The colour changing LED on this kit turns on when it goes dark and stays on for a period of time.
This makes a good night light and because the LED is only on for a small amount of time the batteries last much longer than a light that is on all night.
There is an on board trimmer to set the light level at which the LED turns on and another trimmer to set how long the LED stays on for. The maximum duration is about 30 minutes.
When set to 15 minutes and activated once a night the batteries will last two months.
- Adjustable light level sensor.
- Adjustable length of light time.
- 2 x 10K Resistor.
- 2 x 1M Resistor.
- 1 x PCB trimmer 220K POT.
- 1 x PCB trimmer 10M POT.
- 1 x 47R Resistor.
- 1 x Miniature LDR.
- 1 x Capacitor, Electrolytic, 16V, 470uF.
- 4 x 2N7000 N Chanel FET.
- 1 x Colour Changing 5mm Diffused LED - 750mCd.
- 1 x PP3 Battery Clip Lead (Heavy Duty).
- 1 x 3xAA Battery Cage with Clip.
- 1 x Timed Night Light Kit PCB.
- PCB Length: 53mm.
- PCB Width: 41mm.
This kit is supplied in a grip seal bag.
Teachers can order a sample of this kit (one per school) here. You will need to select the kit from a list of all the sample kits; the stock code for this kit is 2139.
Note: this service is only offered to schools for evaluation purposes only.
This kit is designed and manufactured in the UK by Kitronik.
- PCB Length: 53mm.
- PCB Width: 41mm.
- PCB Component Count: 15.
- Voltage Nominal: 4.5V.
- Voltage Range: 2.7V - 5V.
- Standby Current: 0.3mA.
- Current Max at Nominal Voltage: 49mA.
Mood Lights designed by students at Hardenhuish School.
Timed Night Light Project Kit demo video.
A video about our Night Light Kits taken from our Ask Kitronik Live event 2012.
A guide to understanding how a Potential Divider / Voltage Divider works. What is a Potential Divider / Voltage Divider? This is a simple circuit which takes advantage of the way voltages drop across resistors in series.
Hi Ian, If you wanted to swap the colour changing LED for a standard LED you could choose from the majority of the LED’s that we stock, what you would need to do is put a resistor in series with the Led to prevent it from being damaged as a colour changing LED doesn’t require a resistor. If you find an LED you won’t you can then use the following page to work out what resistor is needed, https://www.kitronik.co.uk/blog/led-resistor-value-calculatorPosted byon Wednesday, 18 January 2017
Hi Thomas, The board can handle an output of 200mA due to one of the components, generally LED’s draw around 20mA, as such you wouldn’t be able to exceed the maximum current limit of 200mA. Colour changing LED’s like the one used in the kit vary on how much current they draw depending on the colour they are producing and could peak at around 50mA. If you are using different LED’s to the one that is supplied in the kit you will need to work out what resistor values are needed for each coloured LED.Posted byon Monday, 21 November 2016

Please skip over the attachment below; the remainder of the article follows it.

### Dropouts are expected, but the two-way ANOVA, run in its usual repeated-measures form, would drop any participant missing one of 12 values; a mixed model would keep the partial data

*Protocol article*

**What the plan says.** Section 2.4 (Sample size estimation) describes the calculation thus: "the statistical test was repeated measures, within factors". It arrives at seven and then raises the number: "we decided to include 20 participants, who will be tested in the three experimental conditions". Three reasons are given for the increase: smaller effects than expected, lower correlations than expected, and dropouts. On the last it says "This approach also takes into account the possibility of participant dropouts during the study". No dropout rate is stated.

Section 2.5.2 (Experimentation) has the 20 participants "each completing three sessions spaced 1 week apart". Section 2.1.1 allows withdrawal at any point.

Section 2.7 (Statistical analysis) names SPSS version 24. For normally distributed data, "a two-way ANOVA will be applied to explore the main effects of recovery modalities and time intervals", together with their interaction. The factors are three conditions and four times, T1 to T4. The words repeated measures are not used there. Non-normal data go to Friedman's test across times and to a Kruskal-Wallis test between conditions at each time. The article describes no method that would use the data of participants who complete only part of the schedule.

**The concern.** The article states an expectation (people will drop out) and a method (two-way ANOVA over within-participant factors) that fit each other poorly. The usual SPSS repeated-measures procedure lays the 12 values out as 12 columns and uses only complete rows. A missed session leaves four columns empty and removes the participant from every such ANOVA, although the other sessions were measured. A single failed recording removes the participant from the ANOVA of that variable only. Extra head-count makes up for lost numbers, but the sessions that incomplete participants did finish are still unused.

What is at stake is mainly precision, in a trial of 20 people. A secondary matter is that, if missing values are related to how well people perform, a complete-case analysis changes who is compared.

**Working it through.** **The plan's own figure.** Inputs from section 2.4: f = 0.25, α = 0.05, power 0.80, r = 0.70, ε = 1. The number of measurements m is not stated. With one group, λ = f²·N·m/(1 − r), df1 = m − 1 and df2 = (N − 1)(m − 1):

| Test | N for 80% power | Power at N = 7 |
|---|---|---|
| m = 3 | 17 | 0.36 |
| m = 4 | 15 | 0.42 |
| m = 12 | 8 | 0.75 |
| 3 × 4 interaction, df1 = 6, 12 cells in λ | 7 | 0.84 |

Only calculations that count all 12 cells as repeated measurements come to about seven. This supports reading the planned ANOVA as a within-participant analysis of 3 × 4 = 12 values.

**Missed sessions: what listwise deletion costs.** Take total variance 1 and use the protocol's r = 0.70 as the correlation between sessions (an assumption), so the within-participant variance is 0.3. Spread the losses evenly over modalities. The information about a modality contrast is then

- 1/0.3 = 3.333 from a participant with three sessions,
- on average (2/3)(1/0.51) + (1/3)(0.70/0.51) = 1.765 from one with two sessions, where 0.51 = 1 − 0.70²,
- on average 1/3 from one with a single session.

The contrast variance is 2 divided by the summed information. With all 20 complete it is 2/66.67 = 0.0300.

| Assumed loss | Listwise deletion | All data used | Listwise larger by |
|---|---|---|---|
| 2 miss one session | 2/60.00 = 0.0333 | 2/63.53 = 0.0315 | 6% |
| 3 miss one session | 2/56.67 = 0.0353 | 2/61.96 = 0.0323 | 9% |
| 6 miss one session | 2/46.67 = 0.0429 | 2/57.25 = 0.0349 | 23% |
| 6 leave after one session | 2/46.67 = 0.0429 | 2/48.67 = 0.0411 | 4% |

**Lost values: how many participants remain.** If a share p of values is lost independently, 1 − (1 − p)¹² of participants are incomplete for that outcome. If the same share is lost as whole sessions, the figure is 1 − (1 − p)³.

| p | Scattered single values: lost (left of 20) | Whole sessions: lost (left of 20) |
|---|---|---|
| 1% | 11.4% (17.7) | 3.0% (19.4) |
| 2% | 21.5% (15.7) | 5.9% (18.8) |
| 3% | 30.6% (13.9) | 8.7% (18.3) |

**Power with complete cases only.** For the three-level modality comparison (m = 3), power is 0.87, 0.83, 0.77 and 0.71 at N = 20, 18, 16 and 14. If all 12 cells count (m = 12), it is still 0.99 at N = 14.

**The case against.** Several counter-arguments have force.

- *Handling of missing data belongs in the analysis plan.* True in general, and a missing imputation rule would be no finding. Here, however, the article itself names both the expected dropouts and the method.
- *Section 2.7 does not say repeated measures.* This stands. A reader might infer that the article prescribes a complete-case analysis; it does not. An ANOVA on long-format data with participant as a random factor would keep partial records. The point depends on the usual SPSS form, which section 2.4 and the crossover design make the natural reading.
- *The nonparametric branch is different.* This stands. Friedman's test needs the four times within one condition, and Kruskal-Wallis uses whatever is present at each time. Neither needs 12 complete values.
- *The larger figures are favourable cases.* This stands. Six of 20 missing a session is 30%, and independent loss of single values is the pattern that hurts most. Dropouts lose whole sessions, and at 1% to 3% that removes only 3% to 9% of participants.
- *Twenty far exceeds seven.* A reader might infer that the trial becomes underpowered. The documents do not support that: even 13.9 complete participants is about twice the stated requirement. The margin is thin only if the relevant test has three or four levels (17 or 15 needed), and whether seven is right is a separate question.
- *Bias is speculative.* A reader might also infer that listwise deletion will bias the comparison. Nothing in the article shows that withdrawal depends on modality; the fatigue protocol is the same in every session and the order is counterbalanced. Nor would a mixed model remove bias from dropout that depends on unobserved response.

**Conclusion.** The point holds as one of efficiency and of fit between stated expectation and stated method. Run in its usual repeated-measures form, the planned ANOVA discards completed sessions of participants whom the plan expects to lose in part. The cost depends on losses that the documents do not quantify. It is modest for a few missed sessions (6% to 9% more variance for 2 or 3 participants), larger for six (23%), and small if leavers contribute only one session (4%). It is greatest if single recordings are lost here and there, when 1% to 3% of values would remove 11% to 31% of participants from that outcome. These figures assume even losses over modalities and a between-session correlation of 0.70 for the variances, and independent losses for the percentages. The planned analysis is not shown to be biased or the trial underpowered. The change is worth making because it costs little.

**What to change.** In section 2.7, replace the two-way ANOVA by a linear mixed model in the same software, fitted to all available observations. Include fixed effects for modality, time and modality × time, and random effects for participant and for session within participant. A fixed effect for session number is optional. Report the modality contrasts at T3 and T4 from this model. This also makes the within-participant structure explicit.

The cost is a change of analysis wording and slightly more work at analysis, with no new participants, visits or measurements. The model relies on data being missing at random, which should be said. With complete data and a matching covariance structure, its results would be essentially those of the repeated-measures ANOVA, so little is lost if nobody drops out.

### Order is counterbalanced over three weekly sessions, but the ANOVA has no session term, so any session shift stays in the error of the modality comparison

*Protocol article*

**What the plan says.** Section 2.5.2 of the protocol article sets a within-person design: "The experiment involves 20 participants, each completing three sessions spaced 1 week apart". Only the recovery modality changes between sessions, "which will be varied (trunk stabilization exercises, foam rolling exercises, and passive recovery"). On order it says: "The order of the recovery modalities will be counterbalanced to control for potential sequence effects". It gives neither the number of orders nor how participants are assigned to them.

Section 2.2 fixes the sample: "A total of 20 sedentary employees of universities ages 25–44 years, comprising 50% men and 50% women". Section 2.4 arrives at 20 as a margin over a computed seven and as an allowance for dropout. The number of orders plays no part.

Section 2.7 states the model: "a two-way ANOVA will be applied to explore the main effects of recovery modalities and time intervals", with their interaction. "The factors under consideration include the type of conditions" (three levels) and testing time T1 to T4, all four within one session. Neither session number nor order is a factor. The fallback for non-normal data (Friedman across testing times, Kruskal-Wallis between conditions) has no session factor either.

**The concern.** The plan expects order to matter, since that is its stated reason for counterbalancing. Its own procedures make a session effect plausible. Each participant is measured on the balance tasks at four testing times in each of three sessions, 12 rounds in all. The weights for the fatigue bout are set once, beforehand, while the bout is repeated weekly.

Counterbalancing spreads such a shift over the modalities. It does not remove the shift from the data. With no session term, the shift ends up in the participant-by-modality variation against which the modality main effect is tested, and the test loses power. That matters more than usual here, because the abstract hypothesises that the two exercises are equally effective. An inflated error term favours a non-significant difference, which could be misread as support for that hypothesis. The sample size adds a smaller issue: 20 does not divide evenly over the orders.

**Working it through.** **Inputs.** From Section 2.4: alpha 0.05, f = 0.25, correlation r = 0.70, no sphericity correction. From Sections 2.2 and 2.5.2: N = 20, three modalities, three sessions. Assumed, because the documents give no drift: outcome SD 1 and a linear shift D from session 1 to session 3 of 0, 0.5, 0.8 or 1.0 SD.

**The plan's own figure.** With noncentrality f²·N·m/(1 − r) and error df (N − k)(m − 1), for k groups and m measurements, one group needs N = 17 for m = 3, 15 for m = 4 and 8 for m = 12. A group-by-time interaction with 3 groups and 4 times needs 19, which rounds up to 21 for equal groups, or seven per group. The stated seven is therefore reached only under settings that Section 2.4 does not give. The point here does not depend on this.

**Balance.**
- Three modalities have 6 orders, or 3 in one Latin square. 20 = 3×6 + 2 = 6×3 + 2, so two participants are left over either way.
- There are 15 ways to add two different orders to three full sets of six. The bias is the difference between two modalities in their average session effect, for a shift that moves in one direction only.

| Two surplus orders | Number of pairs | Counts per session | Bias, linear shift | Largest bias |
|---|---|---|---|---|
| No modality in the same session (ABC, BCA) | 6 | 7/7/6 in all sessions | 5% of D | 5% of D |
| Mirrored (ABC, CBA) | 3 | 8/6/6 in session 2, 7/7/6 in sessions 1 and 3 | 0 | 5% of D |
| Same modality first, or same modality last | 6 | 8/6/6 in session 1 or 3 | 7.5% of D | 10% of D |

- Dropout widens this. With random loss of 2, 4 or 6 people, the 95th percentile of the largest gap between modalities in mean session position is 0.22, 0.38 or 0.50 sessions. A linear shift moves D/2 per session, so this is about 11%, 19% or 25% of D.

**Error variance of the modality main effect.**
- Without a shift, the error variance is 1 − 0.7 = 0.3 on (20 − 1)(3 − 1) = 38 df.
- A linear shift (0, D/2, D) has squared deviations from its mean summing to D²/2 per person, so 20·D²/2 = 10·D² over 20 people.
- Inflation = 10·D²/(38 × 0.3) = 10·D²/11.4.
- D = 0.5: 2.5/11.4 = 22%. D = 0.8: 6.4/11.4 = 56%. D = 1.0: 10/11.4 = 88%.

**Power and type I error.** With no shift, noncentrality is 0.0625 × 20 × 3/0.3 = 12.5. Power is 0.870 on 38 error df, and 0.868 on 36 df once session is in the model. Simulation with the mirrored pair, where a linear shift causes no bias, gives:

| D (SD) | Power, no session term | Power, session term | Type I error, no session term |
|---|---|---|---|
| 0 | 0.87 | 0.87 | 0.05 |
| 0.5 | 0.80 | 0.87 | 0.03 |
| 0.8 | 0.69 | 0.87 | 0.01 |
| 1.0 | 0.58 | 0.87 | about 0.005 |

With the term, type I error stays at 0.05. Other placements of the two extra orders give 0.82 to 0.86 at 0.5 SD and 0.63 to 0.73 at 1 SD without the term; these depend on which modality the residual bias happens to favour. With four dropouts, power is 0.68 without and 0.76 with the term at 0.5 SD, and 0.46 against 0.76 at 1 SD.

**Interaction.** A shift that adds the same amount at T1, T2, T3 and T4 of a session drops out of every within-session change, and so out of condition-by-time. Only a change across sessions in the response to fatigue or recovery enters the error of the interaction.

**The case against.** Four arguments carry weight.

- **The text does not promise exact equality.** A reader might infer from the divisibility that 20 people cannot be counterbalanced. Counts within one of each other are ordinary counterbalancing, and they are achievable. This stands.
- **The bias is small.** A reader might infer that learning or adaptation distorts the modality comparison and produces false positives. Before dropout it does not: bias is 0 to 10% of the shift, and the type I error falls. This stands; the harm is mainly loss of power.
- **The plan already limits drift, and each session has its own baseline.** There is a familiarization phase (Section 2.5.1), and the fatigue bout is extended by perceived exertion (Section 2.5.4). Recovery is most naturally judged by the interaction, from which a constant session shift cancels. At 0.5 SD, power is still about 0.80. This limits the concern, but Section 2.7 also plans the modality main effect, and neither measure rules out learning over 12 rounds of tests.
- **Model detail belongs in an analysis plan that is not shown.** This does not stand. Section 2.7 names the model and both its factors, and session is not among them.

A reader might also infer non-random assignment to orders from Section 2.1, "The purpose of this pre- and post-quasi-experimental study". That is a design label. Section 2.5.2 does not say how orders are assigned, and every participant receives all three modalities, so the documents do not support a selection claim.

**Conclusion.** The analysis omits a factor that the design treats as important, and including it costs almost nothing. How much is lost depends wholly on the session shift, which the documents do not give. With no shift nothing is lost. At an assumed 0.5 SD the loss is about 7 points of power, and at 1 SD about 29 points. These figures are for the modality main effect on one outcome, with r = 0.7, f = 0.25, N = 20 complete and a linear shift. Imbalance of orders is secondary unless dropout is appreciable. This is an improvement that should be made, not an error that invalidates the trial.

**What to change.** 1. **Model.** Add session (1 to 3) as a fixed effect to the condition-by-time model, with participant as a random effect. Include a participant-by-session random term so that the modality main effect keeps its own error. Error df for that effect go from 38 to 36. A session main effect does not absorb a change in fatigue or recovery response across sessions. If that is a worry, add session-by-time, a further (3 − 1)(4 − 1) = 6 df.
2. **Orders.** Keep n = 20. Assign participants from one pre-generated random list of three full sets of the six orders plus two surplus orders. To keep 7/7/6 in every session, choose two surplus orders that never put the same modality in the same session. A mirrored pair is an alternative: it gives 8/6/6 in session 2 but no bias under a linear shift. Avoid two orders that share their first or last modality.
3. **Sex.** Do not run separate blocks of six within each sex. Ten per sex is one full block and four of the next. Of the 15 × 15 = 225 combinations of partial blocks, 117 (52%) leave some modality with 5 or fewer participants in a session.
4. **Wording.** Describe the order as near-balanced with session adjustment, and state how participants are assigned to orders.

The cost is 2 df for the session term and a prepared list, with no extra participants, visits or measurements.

Hi Thomas, the PCB has the following dimensions Length: 53mm, Width: 41mm.Posted byon Monday, 21 November 2016
This kit should be fine to power 3 LEDs, however please beware in mind that if you want to use a standard LED then you would need to ensure a resistor is used to protect the LED and stop it burning out. This is due to the circuit puts the full voltage of 3xAA batteries across the LED which can be up to 4.8VPosted byon Wednesday, 6 January 2016
Hi, we do try to space the pads to make it easy for people to solder so we will look into those ones for you. We have a lot of stock of the current PCBs though so any changes would be a while away.Posted byon Wednesday, 17 December 2014
0voteA: You would add the switch at the point where the power connects to the circuit board. So you would connect the positive (red cable) to the switch, then from the switch connect it to the circuit board. As for adding a second LED this would be done by taking a wire from the positive legs of the two LED's and connecting them to the circuit board, do the same for the negative legs, ensuring you connect the LED's the correct way round on the circuit board.Posted byon Friday, 31 October 2014
0voteA: Hi, The circuit puts the full voltage of 3xAA batteries across the LED which can be up to 4.8V. If you wanted to use a standard LED you would need a resistor in to limit the current. You could try a blue or white superbright LED with a 3.1V forward voltage without a resistor, it might burn out quite quickly though.Posted byon Wednesday, 30 April 2014
0voteA: If I understand correctly you are looking for a circuit where you press a button and an LED turns on for an adjustable length of time. If that is what you are looking for you could use https://www.kitronik.co.uk/products/project-kits/easy-build-kits/led-picture-frame-kit/ . This would power up to 10 high brightness LEDs and you can set the time the lights will be on up to around 30 minutes. Alternatively, if you really want to use the timed night light kit you could replace the LDR with a latching switch and put a 5k resistor in series with the switch. I would recommend the first option though, as it would be more straight forward and less expensive!Posted byon Wednesday, 10 April 2013
0voteA: I am afraid you cannot run this from a 9V PP3 battery. This voltage would be too high for the colour changing LED which needs a supply of between 2.7Vand 5V. Also the PP3 battery would last for a much shorter time, as the capacity of a PP3 battery is typically less than that of an AA battery.Posted byon Monday, 2 December -1
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